So, to conclude, an “economic Schengen” is a nightmare of communication, it is questionable as to whether it is legally necessary, it is unlikely to be democratic, and the countries that are supposed to back the core policies within it are the ones stalling the progress in the policy areas just now.

Bin this term!

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6 comments

  1. Jon

    Yes, he theoretically has his own thoughts. Whether they are sensible or not is another question!

  2. Manuel Müller

    @Jon: Just a detail, but I said that Gabriel seems to like the term – and (without prejudice to his understanding or lack thereof of economic policy) I’m quite sure that as a party leader he has his own thoughts about communication strategies.

  3. Jon

    @Manuel – Gabriel likes the plans because Enderlein advises him! You think Gabriel is capable of his own thoughts on this? Pfff. And yes, calling all of this “economic Schengen” is as tenuous as calling Invest EU the “Juncker Marshall Plan” or calling TTIP the “economic NATO”. And that the federalists have organised campaigns to protect Schengen does not surprise me, but they are hardlty representative – sorry!

  4. Manuel Müller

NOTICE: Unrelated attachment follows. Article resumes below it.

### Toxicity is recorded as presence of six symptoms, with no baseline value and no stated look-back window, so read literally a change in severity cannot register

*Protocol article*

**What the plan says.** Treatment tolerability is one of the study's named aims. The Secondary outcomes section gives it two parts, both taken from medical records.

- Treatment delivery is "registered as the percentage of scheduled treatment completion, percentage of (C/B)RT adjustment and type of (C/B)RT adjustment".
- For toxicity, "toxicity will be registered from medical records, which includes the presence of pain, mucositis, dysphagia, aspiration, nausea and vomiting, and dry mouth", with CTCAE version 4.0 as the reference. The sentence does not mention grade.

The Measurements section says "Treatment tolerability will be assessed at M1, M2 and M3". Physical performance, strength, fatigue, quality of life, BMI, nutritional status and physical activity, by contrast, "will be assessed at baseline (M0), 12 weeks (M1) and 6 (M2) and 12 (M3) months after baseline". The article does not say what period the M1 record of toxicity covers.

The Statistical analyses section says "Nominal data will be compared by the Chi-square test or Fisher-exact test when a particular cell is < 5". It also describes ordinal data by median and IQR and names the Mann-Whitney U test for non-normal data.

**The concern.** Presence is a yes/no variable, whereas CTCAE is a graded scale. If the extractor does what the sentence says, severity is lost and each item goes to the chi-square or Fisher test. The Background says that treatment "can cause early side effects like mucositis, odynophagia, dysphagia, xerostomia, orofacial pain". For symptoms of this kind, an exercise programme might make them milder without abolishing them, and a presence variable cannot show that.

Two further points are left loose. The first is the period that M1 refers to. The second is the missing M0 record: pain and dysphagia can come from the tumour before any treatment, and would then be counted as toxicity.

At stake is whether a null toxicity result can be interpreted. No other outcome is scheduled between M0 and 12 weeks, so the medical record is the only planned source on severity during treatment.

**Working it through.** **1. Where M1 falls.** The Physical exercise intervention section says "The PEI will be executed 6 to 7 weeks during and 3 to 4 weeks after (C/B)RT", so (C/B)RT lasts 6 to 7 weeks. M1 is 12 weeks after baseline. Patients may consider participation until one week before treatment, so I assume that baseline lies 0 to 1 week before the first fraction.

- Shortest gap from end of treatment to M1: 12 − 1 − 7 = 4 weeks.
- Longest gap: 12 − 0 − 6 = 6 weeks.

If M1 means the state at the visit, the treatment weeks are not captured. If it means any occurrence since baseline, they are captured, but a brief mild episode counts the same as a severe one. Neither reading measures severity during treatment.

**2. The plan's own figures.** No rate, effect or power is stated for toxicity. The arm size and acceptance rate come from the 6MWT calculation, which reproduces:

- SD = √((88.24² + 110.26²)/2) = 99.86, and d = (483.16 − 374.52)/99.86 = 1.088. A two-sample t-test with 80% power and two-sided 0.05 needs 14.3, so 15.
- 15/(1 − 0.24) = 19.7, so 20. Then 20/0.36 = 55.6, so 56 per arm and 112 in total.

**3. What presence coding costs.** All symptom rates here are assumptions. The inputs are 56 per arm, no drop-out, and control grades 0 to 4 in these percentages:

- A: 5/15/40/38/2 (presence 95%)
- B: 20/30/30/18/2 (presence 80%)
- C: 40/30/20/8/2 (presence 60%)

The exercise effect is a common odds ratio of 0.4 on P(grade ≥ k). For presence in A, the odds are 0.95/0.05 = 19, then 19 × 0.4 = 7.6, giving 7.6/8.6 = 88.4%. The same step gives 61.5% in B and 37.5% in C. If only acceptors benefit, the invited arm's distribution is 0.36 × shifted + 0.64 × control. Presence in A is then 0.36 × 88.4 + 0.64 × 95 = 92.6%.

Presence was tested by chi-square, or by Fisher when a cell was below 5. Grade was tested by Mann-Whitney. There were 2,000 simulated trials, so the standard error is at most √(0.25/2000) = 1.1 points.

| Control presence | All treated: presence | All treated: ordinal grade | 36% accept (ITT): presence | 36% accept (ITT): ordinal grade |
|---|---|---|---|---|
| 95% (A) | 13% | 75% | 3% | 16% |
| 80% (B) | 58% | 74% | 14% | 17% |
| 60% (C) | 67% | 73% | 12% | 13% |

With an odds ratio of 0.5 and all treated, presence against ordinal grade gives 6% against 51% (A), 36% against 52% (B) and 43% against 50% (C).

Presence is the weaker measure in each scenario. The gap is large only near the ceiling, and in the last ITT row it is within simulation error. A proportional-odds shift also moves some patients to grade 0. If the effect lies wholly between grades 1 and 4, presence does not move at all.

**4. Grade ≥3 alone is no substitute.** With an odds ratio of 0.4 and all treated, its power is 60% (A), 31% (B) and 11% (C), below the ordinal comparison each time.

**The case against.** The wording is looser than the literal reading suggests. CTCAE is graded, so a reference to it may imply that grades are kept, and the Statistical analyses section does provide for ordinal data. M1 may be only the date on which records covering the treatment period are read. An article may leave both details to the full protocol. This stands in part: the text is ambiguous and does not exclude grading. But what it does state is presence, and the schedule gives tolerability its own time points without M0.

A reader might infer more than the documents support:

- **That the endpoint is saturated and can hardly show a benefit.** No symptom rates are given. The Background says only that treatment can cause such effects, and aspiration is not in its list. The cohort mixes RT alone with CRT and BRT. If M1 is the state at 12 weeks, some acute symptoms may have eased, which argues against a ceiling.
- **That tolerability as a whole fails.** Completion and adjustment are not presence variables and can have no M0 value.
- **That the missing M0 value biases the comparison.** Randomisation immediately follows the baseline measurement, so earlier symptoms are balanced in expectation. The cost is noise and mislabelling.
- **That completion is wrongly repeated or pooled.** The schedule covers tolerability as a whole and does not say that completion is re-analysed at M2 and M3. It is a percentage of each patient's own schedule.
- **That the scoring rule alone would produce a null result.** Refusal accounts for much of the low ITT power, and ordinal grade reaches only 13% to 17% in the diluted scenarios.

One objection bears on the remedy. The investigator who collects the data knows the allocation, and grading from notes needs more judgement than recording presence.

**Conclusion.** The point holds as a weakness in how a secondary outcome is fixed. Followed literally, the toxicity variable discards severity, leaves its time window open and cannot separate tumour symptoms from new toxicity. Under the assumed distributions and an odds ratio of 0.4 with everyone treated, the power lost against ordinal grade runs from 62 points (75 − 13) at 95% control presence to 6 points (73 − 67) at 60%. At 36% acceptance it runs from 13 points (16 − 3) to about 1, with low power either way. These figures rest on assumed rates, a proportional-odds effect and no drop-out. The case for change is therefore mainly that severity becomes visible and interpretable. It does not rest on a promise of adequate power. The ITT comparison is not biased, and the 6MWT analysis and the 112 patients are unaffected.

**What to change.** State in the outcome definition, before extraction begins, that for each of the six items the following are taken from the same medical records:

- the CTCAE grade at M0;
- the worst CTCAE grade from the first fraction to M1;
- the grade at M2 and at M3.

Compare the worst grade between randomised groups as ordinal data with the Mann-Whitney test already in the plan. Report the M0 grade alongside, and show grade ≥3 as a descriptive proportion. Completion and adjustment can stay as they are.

As I understand it, the term “economic Schengen” is just an attempt to label the rather detailed proposals presented by Enderlein and Pisani-Ferry last November. From a legal point of view, these proposals are nothing revolutionary; as far as I can see, many of them could simply be realized on a national level in France or Germany, others via enhanced cooperation. In any case, they are not a comprehensive proposal for a new intergovernmental treaty framework.

    So why call them a “Schengen”? My impression is that for most people with a certain interest in European affairs, “Schengen” has a much better connotation than you suggest, as the freedom to travel is pretty close to their hearts. (At least, I don’t know many other EU policies in whose defence people have actually organised manifestations.) Thus, the term “economic Schengen” seems to be a marketing trick in order to obtain part of this popularity, too.

    I’m not sure whether I think this is a good idea or not, mostly because the “real” Schengen Agreement was a very ambitious and coherent policy, and transferring the term to a set of heterogeneous economic proposals seems rather exaggerated to me. (Similarly, we don’t call Juncker’s investment initiative a “Marshall Plan”, and we have good reasons not to do so.) Still, I’m not so sure whether the term will necessarily be a communication disaster – for Enderlein and Pisani-Ferry, it might be helpful in order to popularise their paper among a certain audience. For starters, Sigmar Gabriel seems to like the term…

  5. Jon

    @Steve – from my reading of the – admittedly sketchy – details of what has been said about the term, I think it could all be done with enhanced cooperation. And you are right with that additional point about Schengen but I still do not think that changes the reasoning that this “economic Schengen” term is a lousy one.

  6. Steve Peers

    Is it possible that the authors of the idea would be ok with enhanced cooperation as a means to their end? And another reason for Schengen was that not all Member States agreed to its intentions.